The one just after the July 4 holiday occurred about eight-tenths of a mile from the Eastern Shore and resulted in 10,000 fish being collected and taken to a landfill. The company paid for beachgoers’ temporary membership at a nearby country club to use its pools and restaurants.
“We tried to make it right,” Landry said. “We knew that it was our mistake and we did the best we could to mitigate the issue.”
The other spill stemmed from a spotter plane not seeing a school of red drum underneath menhaden being caught, so the net was opened up to release them, said Landry.
He noted that about $200,000 was spent to clean up each spill, and the company is investing in a new vessel to collect fish from any spills going forward.
“You’re not in business for 144 years if you’re flippant about regulations and flippant about other user groups,” Landry said. “We do our best to be good partners of the Bay and will continue to do so.”
The fishing operation is confined to a 51,000 metric -ton catch quota in the Bay set by the ASMFC, while smaller bait fishermen don’t need to limit their catches, Landry added.
He said the request to remove one-third of Omega’s operations from the Bay to the Atlantic Ocean would “be the beginning of the end” because it would prevent the company from being able to fish in calmer waters when inclement weather creates high seas in the Atlantic that make it difficult to safely operate.
“I think being able to catch zero fish in the Chesapeake Bay would ultimately shut this plant down,” Landry said.
Under a 2020 law, oversight of the menhaden fishery was switched from the General Assembly to the VMRC, and any changes to regulations have to be made between Oct. 1 and Dec. 31. The law also created a Menhaden Management Advisory Committee but left the definition of the geographic limits of the fishery with legislators.
The changes were made after Omega announced it would exceed its ASMFC cap in 2019, leading the U.S. Secretary of Commerce to order closure of the Virginia menhaden fishery.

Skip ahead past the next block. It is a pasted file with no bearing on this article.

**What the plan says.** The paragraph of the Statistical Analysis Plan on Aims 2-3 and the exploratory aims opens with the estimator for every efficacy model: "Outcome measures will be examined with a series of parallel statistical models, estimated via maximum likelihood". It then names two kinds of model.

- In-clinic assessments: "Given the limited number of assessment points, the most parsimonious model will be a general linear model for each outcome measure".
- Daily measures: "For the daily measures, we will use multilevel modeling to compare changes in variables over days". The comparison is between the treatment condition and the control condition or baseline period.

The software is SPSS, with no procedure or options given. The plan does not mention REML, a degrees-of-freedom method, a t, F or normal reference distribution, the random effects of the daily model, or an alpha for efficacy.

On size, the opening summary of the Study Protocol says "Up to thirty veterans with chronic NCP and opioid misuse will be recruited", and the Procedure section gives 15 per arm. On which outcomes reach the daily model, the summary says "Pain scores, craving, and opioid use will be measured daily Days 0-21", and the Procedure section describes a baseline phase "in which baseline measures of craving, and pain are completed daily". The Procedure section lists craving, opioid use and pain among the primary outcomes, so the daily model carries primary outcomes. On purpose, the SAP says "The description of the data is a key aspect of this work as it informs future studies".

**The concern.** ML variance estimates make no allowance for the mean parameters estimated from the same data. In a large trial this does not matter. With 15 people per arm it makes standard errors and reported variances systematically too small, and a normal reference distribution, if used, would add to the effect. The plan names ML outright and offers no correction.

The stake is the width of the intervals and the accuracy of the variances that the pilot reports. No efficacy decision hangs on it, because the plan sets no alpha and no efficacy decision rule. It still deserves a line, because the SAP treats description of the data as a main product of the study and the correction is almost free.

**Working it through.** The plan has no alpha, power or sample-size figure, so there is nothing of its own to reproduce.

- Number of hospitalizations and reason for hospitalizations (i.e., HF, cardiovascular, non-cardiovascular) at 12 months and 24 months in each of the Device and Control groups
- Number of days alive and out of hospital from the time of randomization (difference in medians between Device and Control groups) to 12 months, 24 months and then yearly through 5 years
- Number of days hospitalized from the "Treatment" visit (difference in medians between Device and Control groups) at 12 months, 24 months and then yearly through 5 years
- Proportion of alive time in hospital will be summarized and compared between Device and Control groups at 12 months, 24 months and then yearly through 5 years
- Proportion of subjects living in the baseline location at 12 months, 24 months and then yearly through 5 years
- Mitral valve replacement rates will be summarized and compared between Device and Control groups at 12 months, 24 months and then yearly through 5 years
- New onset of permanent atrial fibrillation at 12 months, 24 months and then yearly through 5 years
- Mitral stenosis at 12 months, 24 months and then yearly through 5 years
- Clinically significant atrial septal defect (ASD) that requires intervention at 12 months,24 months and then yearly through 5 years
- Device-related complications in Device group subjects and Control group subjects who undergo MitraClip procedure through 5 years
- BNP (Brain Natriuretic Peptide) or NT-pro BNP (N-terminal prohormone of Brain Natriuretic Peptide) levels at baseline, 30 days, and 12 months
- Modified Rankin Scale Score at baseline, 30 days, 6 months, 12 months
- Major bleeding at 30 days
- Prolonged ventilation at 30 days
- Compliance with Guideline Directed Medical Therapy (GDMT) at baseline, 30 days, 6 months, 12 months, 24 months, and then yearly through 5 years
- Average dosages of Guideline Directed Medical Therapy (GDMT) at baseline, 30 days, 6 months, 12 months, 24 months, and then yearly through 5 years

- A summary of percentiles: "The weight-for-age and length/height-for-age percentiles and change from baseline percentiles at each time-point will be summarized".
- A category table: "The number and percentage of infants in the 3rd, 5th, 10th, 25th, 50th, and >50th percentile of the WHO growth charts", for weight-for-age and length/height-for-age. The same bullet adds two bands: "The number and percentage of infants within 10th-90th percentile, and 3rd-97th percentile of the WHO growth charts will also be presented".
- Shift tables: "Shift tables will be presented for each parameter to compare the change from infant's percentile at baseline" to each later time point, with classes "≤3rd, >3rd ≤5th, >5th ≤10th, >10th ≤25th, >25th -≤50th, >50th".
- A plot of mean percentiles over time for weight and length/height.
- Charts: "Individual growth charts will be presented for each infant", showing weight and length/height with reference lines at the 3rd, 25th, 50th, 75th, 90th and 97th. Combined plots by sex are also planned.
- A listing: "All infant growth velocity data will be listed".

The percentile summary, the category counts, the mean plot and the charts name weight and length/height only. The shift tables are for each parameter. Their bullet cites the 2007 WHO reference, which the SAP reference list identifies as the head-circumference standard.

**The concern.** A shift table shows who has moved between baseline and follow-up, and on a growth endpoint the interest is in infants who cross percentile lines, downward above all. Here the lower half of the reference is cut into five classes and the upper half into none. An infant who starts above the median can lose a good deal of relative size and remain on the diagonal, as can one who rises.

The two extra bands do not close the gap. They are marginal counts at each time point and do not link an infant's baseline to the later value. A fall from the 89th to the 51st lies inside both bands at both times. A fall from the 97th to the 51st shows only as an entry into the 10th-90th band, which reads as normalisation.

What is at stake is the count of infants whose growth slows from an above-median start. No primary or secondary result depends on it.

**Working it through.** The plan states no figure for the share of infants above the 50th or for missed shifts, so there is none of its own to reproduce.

Menhaden fishing boundaries are set by state code, and the 2020 law transferring authority over the fishery to the VMRC does not appear to have included the power to modify those boundaries, leaving the latitude regulators have to narrow or eliminate the Bay fishery unclear. Landry acknowledged the intent of the law change was to give management of the fishery to the commission but said any Bay ban imposed by it could need upholding by a judge.
Geer declined to provide specifics on any proposals to change regulations but said they would be unveiled at a Nov. 28 Menhaden Management Advisory Committee Meeting.
“There is a desire to do something, and what that something is going to be, I’m not allowed to say at this point,” Geer said.
The VMRC will then meet Dec. 6 to hold a public hearing on the proposals and make a final decision ahead of the Dec. 31 deadline.
At that time, Geer said the VMRC could accept recommendations or modify them within limits set by the recommendation. For example, if a quota is proposed to be reduced from five fish to three fish, VMRC could set the number at four but not one.
Financial data on Omega Protein’s operations in the Bay are confidential, Geer said, following a “rule of threes” established by the Atlantic Coastal Cooperative Statistics Program and National Marine Fisheries Service. The rule states that if there are fewer than three operations within a specific fishery, catch and revenue data for that part of the fishery can be kept confidential. Omega Protein is the only large-scale menhaden operation in the Bay.
This story has been corrected to fix meeting dates and the estimated number of red drum caught, as well as to clarify the Rule of Three.